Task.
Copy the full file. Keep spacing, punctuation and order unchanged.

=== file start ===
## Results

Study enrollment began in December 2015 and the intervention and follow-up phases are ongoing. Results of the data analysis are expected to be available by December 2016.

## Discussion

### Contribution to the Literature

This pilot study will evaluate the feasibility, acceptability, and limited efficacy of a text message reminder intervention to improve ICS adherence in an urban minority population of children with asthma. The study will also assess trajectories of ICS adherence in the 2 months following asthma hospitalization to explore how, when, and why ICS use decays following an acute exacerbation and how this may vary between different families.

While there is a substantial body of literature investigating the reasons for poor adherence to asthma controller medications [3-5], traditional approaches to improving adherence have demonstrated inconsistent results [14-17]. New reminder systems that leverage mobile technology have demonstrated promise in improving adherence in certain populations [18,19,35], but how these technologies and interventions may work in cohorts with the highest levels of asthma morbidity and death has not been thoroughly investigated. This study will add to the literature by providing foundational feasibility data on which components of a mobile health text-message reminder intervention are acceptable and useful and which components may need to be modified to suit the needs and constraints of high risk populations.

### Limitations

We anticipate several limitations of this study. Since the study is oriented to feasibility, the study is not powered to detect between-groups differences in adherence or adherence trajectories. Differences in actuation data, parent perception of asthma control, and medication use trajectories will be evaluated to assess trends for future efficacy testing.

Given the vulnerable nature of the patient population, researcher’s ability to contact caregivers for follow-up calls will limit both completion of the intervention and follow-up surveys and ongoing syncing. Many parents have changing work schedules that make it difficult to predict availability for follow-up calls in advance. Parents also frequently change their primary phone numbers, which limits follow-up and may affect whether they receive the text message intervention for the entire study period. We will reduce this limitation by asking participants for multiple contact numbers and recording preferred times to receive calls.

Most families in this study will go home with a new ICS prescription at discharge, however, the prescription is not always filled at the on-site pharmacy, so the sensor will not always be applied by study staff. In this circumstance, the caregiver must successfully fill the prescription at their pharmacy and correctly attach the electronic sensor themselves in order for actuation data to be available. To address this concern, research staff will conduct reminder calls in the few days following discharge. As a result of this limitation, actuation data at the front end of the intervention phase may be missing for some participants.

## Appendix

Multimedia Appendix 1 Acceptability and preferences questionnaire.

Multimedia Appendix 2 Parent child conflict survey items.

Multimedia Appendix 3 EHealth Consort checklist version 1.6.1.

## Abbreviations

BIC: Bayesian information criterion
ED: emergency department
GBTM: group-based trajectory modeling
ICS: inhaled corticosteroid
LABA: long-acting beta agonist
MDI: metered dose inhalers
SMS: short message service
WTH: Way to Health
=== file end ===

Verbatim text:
## Results

Study enrollment began in December 2015 and the intervention and follow-up phases are ongoing. Results of the data analysis are expected to be available by December 2016.

## Discussion

### Contribution to the Literature

This pilot study will evaluate the feasibility, acceptability, and limited efficacy of a text message reminder intervention to improve ICS adherence in an urban minority population of children with asthma. The study will also assess trajectories of ICS adherence in the 2 months following asthma hospitalization to explore how, when, and why ICS use decays following an acute exacerbation and how this may vary between different families.

While there is a substantial body of literature investigating the reasons for poor adherence to asthma controller medications [3-5], traditional approaches to improving adherence have demonstrated inconsistent results [14-17]. New reminder systems that leverage mobile technology have demonstrated promise in improving adherence in certain populations [18,19,35], but how these technologies and interventions may work in cohorts with the highest levels of asthma morbidity and death has not been thoroughly investigated. This study will add to the literature by providing foundational feasibility data on which components of a mobile health text-message reminder intervention are acceptable and useful and which components may need to be modified to suit the needs and constraints of high risk populations.

### Limitations

We anticipate several limitations of this study. Since the study is oriented to feasibility, the study is not powered to detect between-groups differences in adherence or adherence trajectories. Differences in actuation data, parent perception of asthma control, and medication use trajectories will be evaluated to assess trends for future efficacy testing.

Given the vulnerable nature of the patient population, researcher’s ability to contact caregivers for follow-up calls will limit both completion of the intervention and follow-up surveys and ongoing syncing. Many parents have changing work schedules that make it difficult to predict availability for follow-up calls in advance. Parents also frequently change their primary phone numbers, which limits follow-up and may affect whether they receive the text message intervention for the entire study period. We will reduce this limitation by asking participants for multiple contact numbers and recording preferred times to receive calls.

Most families in this study will go home with a new ICS prescription at discharge, however, the prescription is not always filled at the on-site pharmacy, so the sensor will not always be applied by study staff. In this circumstance, the caregiver must successfully fill the prescription at their pharmacy and correctly attach the electronic sensor themselves in order for actuation data to be available. To address this concern, research staff will conduct reminder calls in the few days following discharge. As a result of this limitation, actuation data at the front end of the intervention phase may be missing for some participants.

## Appendix

Multimedia Appendix 1 Acceptability and preferences questionnaire.

Multimedia Appendix 2 Parent child conflict survey items.

Multimedia Appendix 3 EHealth Consort checklist version 1.6.1.

## Abbreviations

BIC: Bayesian information criterion
ED: emergency department
GBTM: group-based trajectory modeling
ICS: inhaled corticosteroid
LABA: long-acting beta agonist
MDI: metered dose inhalers
SMS: short message service
WTH: Way to Health